Growing up Australian : exploring the ethnic identity negotiation of second generation Vietnamese youth in Perth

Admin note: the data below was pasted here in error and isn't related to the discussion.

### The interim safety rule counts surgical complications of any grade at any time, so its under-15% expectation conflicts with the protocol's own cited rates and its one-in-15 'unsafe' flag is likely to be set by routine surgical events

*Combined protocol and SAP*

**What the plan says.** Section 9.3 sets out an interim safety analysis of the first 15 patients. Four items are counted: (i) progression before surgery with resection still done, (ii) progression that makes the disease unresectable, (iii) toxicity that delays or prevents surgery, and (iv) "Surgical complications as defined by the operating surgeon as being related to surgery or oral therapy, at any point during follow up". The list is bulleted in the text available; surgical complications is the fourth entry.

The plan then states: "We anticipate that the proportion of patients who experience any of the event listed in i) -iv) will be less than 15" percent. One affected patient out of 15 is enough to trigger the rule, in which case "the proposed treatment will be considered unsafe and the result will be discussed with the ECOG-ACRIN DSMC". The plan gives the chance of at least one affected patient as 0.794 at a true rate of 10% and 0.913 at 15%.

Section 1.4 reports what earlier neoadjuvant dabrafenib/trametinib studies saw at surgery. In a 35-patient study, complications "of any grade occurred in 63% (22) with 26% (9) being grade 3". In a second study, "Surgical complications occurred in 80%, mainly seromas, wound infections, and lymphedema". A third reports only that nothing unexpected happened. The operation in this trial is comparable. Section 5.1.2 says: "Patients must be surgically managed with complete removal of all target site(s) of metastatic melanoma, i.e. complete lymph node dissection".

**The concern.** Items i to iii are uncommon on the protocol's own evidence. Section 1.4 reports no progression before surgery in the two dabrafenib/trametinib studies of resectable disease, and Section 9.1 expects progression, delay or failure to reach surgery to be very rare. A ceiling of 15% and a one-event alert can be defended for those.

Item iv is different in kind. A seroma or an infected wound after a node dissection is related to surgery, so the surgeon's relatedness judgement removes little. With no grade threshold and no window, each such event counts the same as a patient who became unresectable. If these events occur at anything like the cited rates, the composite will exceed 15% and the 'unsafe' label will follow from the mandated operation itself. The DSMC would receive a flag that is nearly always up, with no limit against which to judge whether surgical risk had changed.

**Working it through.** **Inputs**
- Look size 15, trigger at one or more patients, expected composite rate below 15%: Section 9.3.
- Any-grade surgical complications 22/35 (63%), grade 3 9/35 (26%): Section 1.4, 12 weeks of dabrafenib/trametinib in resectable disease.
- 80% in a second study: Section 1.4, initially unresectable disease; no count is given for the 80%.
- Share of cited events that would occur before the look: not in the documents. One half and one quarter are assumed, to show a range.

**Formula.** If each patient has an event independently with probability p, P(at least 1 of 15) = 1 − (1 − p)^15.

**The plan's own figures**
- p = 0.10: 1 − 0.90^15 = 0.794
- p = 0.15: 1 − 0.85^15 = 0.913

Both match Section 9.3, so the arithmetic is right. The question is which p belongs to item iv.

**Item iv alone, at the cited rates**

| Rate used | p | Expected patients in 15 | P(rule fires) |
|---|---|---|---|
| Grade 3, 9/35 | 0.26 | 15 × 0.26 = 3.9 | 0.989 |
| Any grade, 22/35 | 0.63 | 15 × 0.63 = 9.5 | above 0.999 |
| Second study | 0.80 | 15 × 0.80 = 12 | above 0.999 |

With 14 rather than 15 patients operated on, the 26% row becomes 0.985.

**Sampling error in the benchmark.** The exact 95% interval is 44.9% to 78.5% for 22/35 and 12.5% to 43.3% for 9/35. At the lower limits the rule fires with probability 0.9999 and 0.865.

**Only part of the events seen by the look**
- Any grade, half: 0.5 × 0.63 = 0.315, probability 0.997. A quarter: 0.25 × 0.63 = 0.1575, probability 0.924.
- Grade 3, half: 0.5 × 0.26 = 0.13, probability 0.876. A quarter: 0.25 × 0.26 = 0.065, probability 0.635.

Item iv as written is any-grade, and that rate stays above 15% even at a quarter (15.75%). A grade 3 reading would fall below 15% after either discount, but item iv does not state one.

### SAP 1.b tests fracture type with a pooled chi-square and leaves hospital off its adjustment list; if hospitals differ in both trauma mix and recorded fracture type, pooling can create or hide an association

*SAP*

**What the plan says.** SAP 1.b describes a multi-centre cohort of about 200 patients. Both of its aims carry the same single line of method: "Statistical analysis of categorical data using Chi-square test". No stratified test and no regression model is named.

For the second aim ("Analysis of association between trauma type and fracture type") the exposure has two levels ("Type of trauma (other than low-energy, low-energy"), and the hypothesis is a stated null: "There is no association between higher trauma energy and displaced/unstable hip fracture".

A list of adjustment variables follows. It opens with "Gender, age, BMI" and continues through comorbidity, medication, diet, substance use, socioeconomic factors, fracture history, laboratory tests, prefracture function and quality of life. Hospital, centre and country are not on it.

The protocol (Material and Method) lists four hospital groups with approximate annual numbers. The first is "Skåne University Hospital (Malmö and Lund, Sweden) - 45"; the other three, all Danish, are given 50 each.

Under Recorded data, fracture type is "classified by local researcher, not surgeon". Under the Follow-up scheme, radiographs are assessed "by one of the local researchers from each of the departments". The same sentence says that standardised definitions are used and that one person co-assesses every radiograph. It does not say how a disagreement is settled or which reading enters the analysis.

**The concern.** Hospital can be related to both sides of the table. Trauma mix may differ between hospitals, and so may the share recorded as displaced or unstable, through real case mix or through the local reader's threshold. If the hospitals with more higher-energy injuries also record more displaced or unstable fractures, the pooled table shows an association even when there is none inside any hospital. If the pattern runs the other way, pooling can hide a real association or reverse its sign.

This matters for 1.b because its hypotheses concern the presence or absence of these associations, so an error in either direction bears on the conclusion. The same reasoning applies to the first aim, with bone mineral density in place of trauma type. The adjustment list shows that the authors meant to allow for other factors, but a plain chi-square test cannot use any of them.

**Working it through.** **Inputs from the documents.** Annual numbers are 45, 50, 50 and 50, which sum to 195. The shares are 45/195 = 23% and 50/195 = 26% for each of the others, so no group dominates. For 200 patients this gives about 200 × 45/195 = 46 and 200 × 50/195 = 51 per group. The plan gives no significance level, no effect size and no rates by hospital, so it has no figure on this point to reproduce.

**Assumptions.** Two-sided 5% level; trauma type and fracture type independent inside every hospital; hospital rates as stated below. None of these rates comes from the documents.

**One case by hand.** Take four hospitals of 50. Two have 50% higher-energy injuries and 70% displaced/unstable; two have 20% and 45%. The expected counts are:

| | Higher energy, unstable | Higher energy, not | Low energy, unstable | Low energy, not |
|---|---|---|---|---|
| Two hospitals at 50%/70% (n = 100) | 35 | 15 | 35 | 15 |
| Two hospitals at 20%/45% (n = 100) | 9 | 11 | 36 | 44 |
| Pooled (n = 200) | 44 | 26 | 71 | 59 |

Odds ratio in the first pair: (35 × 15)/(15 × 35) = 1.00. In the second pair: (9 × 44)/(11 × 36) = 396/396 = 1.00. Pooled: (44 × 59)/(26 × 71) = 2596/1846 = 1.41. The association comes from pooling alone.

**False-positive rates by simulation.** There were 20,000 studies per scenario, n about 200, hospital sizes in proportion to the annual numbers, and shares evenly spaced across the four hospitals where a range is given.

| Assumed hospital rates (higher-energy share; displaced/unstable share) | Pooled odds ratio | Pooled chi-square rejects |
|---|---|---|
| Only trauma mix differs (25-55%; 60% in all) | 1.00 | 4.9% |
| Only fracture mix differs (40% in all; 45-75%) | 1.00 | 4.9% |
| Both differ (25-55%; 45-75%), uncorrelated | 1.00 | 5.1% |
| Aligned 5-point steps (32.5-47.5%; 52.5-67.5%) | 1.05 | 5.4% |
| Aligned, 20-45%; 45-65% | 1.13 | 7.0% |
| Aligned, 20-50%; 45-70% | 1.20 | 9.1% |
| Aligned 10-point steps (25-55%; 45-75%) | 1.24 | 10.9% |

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This thesis is an exploration of the ethnic identity negotiation of a group of second generation Vietnamese young persons in Perth, and aims to uncover the content of ethnic identity; in other words, “what it means” and “what it looks like” to be Vietnamese or Australian. Adopting an interpretive narrative approach as research methodology, this research focuses on the familial and social experiences of this group of participants in uncovering dimensions of their ethnic identification and ethnic identity formation. Twenty second generation Vietnamese youth were invited to share their stories of growing up in Australia; this included ten male and ten female young persons. Using unstructured narrative interviews, this research explores the socio-cultural dimensions of their life experience as they navigate their transition into adulthood.Findings from this research suggest that the participants identify concomitantly as Vietnamese and Australian, giving strength to the notion that ethnic identity is but one of a multitude of social identities. The participants’ narratives also reveal that country of birth; cultural values and practices; ethnic socialization; and language spoken are dimensions salient to their ethnic identity formation process. In exploring their familial experiences, it was revealed that a disparity in values existed between the participants and their parents. This disparity often resulted in parent-child conflict during the participants’ adolescent years, in turn affecting their ethnic identity negotiation.Whilst it is acknowledged that the participants’ stories are not representative of all second generation Vietnamese youth in Perth, I argue that the Vietnamese in Perth are on an upward trajectory and have successfully integrated into the Australian mainstream culture. More importantly, their stories demonstrate that these young persons are skilful navigators as they negotiate between the two cultures. That is, rather than being caught “between” two cultures, these young persons are active members of both.
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